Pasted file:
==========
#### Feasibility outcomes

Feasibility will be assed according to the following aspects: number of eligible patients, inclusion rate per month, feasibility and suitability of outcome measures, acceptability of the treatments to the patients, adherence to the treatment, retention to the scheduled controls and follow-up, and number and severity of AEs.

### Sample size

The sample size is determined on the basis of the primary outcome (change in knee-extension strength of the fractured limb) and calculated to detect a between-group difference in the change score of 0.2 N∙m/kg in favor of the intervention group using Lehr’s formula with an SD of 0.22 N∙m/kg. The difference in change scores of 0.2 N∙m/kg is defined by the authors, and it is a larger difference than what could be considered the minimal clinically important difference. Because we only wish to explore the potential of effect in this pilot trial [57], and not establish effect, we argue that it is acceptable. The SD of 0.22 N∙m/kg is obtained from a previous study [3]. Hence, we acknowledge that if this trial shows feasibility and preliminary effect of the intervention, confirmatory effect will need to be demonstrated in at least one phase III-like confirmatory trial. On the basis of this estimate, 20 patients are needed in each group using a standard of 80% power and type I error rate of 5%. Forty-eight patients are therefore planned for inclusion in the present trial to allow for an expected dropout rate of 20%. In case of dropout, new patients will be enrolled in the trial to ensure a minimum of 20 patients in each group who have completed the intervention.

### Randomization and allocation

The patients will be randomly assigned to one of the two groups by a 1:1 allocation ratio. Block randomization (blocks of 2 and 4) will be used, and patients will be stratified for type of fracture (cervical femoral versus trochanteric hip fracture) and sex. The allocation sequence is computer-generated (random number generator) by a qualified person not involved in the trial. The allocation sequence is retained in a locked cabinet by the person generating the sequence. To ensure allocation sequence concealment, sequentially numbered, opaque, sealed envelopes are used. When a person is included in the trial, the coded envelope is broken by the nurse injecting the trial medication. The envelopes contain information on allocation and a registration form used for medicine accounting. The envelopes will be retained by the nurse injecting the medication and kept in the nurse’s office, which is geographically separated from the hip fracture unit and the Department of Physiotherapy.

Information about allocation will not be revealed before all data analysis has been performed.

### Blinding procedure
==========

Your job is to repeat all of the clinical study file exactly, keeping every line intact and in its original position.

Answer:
#### Feasibility outcomes

Feasibility will be assed according to the following aspects: number of eligible patients, inclusion rate per month, feasibility and suitability of outcome measures, acceptability of the treatments to the patients, adherence to the treatment, retention to the scheduled controls and follow-up, and number and severity of AEs.

### Sample size

The sample size is determined on the basis of the primary outcome (change in knee-extension strength of the fractured limb) and calculated to detect a between-group difference in the change score of 0.2 N∙m/kg in favor of the intervention group using Lehr’s formula with an SD of 0.22 N∙m/kg. The difference in change scores of 0.2 N∙m/kg is defined by the authors, and it is a larger difference than what could be considered the minimal clinically important difference. Because we only wish to explore the potential of effect in this pilot trial [57], and not establish effect, we argue that it is acceptable. The SD of 0.22 N∙m/kg is obtained from a previous study [3]. Hence, we acknowledge that if this trial shows feasibility and preliminary effect of the intervention, confirmatory effect will need to be demonstrated in at least one phase III-like confirmatory trial. On the basis of this estimate, 20 patients are needed in each group using a standard of 80% power and type I error rate of 5%. Forty-eight patients are therefore planned for inclusion in the present trial to allow for an expected dropout rate of 20%. In case of dropout, new patients will be enrolled in the trial to ensure a minimum of 20 patients in each group who have completed the intervention.

### Randomization and allocation

The patients will be randomly assigned to one of the two groups by a 1:1 allocation ratio. Block randomization (blocks of 2 and 4) will be used, and patients will be stratified for type of fracture (cervical femoral versus trochanteric hip fracture) and sex. The allocation sequence is computer-generated (random number generator) by a qualified person not involved in the trial. The allocation sequence is retained in a locked cabinet by the person generating the sequence. To ensure allocation sequence concealment, sequentially numbered, opaque, sealed envelopes are used. When a person is included in the trial, the coded envelope is broken by the nurse injecting the trial medication. The envelopes contain information on allocation and a registration form used for medicine accounting. The envelopes will be retained by the nurse injecting the medication and kept in the nurse’s office, which is geographically separated from the hip fracture unit and the Department of Physiotherapy.

Information about allocation will not be revealed before all data analysis has been performed.

### Blinding procedure